- The Washington Times - Thursday, January 2, 2014

The D.C. area might miss the brunt of a powerful storm predicted to dump nearly a foot of snow on Boston and New York City, but the District won’t dodge strong winds and plummeting temperatures that are accompanying the precipitation.

Between 2 and 4 inches of snow was forecast for areas north and east of the District, while the city was only in line for about an inch, National Weather Service meteorologist Brian Lasorsa said. But the forecast also called for winds between 20-30 mph and gusts up to 50 mph, and temperatures in the low 20s.

The snow should be out of the D.C. area by Friday morning, Mr. Lasorsa said, then “it will be very windy and very cold.”

“The temperatures are going to drop into the teens, but they’re not going up too much,” he said. “There will be some sun, but that will be canceled out.”

The cold snap won’t break any records. The lowest temperature recorded in the District on Jan. 3 was 3 degrees below zero, in 1877. The high and low average temperatures for this time of year are 43 and 29 degrees, respectively.

Mr. Lasorsa said temperatures should get closer to average beyond Friday.

“The weekend should be warmer. It will be in the 30s for Saturday and Sunday might get into the 40s,” Mr. Lasorsa said. “What you’re seeing is low pressure developing over us with precipitation rapidly intensifying. There will be more snow as it gets to New York, New England and that area.”

The storm dropped nearly a foot of snow in Michigan, and hundreds of flights in and out of Chicago O’Hare International Airport were canceled because of the half-foot of snow that fell around Illinois.

New York and parts of New England were expected to get up to a foot of snow, while Philadelphia could see as much as 7 inches.

Flights in and out of New England were affected Thursday evening, and Amtrak announced it would be running on a modified snow schedule Friday.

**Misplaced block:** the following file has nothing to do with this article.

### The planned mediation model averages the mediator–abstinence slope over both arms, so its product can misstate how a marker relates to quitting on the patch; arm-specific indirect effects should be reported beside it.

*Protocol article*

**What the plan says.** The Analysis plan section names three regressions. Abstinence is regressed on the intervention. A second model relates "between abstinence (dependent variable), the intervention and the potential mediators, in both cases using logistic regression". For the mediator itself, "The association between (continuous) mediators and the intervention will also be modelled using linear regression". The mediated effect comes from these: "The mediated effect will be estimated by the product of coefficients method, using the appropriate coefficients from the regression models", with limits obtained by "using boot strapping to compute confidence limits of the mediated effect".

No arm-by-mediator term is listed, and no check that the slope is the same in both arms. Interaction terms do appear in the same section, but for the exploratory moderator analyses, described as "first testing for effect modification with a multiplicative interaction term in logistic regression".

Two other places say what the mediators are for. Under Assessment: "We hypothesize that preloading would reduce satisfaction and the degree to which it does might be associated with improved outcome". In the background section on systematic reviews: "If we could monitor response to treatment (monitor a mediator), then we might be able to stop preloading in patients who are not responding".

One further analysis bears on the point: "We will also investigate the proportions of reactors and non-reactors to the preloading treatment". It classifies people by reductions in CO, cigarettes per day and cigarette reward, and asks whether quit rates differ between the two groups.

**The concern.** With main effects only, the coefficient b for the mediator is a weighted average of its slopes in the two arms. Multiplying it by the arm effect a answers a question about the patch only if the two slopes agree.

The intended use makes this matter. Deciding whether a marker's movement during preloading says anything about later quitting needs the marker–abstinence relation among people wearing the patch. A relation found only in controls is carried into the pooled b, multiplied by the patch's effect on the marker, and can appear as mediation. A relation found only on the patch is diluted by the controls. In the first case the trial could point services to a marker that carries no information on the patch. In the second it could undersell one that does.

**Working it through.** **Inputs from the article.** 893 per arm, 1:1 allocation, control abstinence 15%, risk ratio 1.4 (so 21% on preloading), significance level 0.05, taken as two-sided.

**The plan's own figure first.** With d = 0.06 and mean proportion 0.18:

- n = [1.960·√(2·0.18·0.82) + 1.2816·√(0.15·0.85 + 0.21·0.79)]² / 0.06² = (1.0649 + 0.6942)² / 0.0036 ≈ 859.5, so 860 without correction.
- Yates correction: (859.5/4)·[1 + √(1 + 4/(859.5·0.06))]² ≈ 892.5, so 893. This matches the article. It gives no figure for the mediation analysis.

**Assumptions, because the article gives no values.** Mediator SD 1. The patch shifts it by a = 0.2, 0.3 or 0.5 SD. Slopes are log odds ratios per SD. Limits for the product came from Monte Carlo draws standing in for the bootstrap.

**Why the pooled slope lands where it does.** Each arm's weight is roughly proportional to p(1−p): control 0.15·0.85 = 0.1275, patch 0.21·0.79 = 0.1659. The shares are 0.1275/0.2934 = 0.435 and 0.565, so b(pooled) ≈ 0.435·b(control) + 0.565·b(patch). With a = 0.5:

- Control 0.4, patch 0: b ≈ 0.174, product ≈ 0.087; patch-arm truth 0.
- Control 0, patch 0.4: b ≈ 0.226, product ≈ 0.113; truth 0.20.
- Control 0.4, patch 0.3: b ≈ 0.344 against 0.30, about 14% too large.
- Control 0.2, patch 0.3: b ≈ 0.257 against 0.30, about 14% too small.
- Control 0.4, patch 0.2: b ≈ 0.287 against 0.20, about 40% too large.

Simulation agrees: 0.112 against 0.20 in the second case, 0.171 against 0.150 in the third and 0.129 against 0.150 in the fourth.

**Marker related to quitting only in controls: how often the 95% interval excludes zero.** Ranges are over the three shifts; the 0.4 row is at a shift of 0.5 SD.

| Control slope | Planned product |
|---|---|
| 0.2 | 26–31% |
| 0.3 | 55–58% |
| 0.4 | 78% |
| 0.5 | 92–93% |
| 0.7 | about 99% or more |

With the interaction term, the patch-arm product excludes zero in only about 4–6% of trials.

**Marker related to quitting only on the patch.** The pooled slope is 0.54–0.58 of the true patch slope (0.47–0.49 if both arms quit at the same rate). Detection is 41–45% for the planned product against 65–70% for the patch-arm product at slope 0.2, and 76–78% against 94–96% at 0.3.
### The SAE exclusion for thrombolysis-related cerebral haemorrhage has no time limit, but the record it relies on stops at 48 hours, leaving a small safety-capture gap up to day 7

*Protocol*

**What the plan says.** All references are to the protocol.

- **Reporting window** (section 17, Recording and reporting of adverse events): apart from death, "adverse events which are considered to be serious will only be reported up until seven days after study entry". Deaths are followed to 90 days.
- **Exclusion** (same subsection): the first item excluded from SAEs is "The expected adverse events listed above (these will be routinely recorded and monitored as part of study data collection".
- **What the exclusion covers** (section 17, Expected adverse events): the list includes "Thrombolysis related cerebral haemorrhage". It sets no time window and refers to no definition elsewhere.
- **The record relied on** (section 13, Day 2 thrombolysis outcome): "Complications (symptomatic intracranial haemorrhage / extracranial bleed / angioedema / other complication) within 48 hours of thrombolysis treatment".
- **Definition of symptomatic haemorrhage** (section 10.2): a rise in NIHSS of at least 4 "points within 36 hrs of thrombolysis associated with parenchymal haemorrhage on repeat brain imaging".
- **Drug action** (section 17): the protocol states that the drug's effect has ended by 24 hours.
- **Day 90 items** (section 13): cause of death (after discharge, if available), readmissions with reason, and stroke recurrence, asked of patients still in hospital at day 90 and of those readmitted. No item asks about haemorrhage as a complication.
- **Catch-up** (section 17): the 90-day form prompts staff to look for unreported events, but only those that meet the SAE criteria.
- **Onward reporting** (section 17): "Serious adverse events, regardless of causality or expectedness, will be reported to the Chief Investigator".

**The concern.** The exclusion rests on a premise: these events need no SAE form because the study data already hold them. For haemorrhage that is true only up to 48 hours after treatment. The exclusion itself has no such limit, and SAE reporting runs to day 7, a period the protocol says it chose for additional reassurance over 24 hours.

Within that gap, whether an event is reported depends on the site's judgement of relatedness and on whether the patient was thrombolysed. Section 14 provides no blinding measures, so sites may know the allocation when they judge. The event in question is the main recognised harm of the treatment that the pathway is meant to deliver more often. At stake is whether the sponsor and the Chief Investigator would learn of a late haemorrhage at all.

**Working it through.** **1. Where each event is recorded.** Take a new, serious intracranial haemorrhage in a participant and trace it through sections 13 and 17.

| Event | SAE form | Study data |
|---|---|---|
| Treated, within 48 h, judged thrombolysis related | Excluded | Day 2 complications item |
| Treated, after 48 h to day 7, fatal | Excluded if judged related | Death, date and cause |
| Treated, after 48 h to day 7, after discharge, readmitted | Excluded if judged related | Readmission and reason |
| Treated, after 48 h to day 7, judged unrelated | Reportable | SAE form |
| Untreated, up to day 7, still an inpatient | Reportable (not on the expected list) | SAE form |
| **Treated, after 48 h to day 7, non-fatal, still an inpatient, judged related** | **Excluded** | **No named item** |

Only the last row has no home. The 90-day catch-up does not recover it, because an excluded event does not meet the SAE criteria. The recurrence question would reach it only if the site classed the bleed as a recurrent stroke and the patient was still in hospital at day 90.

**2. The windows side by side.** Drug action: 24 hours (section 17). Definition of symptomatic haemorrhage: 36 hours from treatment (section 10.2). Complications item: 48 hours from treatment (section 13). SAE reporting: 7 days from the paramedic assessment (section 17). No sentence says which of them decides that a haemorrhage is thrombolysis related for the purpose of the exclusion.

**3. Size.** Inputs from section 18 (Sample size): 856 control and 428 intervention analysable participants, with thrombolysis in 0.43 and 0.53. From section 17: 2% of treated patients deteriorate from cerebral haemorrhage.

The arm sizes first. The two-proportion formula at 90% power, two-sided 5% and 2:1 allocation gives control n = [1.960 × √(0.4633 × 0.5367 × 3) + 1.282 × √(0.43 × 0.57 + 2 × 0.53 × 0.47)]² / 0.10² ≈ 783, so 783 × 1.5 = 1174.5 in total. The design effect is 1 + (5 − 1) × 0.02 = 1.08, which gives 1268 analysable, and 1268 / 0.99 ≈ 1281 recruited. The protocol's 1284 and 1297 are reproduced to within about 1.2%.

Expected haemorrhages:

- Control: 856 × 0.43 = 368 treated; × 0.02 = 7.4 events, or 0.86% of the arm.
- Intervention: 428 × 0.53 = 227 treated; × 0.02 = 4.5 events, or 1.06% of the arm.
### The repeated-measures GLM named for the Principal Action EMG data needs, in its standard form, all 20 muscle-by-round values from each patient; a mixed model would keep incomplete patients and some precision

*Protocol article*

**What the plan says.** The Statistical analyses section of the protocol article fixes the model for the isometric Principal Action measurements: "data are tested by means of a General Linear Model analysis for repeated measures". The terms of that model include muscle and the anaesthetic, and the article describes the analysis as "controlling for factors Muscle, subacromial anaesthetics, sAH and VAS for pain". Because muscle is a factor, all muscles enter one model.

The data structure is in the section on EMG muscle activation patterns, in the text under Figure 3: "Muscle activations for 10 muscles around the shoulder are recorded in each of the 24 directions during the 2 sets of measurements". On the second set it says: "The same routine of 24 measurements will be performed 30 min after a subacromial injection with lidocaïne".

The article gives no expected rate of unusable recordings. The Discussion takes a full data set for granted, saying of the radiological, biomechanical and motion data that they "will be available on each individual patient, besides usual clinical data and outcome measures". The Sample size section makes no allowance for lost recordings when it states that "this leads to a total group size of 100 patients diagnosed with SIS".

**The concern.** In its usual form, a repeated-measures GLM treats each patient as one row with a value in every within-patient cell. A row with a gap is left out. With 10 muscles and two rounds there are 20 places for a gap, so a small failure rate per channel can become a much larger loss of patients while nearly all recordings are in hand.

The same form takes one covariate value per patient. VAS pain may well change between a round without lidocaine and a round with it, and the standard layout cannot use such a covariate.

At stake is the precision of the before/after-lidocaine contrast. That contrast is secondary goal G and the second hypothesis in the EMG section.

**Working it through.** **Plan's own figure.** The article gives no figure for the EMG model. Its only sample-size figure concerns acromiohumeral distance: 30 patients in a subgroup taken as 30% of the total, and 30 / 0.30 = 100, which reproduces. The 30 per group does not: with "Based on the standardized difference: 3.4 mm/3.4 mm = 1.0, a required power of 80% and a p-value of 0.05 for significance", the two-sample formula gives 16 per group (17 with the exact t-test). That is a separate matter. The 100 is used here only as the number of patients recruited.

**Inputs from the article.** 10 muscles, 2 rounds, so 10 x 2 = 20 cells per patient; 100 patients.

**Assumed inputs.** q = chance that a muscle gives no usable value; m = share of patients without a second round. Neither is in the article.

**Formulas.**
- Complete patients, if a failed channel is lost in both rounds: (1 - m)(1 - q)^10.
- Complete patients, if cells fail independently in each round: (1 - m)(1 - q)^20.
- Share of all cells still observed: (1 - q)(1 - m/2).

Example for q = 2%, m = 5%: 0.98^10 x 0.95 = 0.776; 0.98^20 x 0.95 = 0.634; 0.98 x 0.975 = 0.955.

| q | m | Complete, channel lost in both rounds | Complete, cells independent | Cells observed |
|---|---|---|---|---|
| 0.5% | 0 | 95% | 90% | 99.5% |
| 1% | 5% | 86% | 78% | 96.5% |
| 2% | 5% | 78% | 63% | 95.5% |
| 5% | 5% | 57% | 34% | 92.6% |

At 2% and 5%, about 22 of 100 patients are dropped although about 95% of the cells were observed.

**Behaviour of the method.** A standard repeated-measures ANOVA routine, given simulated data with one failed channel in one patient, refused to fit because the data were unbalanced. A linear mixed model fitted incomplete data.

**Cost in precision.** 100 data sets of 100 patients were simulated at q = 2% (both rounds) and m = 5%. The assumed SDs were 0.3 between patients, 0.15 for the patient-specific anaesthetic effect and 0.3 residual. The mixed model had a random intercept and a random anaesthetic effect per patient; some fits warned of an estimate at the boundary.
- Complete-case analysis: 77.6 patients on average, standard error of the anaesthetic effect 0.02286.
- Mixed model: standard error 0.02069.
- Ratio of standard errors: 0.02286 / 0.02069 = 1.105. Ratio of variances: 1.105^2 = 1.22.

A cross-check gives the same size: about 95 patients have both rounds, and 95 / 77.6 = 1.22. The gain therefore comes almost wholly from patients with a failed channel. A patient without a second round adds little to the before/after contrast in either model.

Le-Ha Anderson, spokeswoman for Dominion Power, said the company had been monitoring the forecast and was not expecting any operational issues caused by the bad weather.

“We expect some very, very cold temperatures, but as far as having enough electricity to supply customers through this cold spell we will be able to do that sufficiently,” Ms. Anderson said. “That said, we will have crews available and will respond as soon as we have any power outages.”

David Buck, spokesman for the Maryland State Highway Administration, said crews were out on the road by noon preparing for the aftereffects of the weather.

“The challenge isn’t going to be the storm itself,” Mr. Buck said. “If the forecast holds true, the storm is manageable. It’s the wind and the cold on the backside.”

AAA spokesman Lon Anderson warned that residents could wake up to frozen locks or dead batteries, thanks to the cold.

“I expect tow trucks will be very busy,” Mr. Anderson said. “The fact is, when the temperatures get into the teens there’s an enormous amount of battery failures. Frigid temperatures kill batteries. Either [temperature] extreme will take a weak battery and do it in.”

Copyright © 2018 The Washington Times, LLC. Click here for reprint permission.

The Washington Times Comment Policy

The Washington Times is switching its third-party commenting system from Disqus to Spot.IM. You will need to either create an account with Spot.im or if you wish to use your Disqus account look under the Conversation for the link "Have a Disqus Account?". Please read our Comment Policy before commenting.


Click to Read More

Click to Hide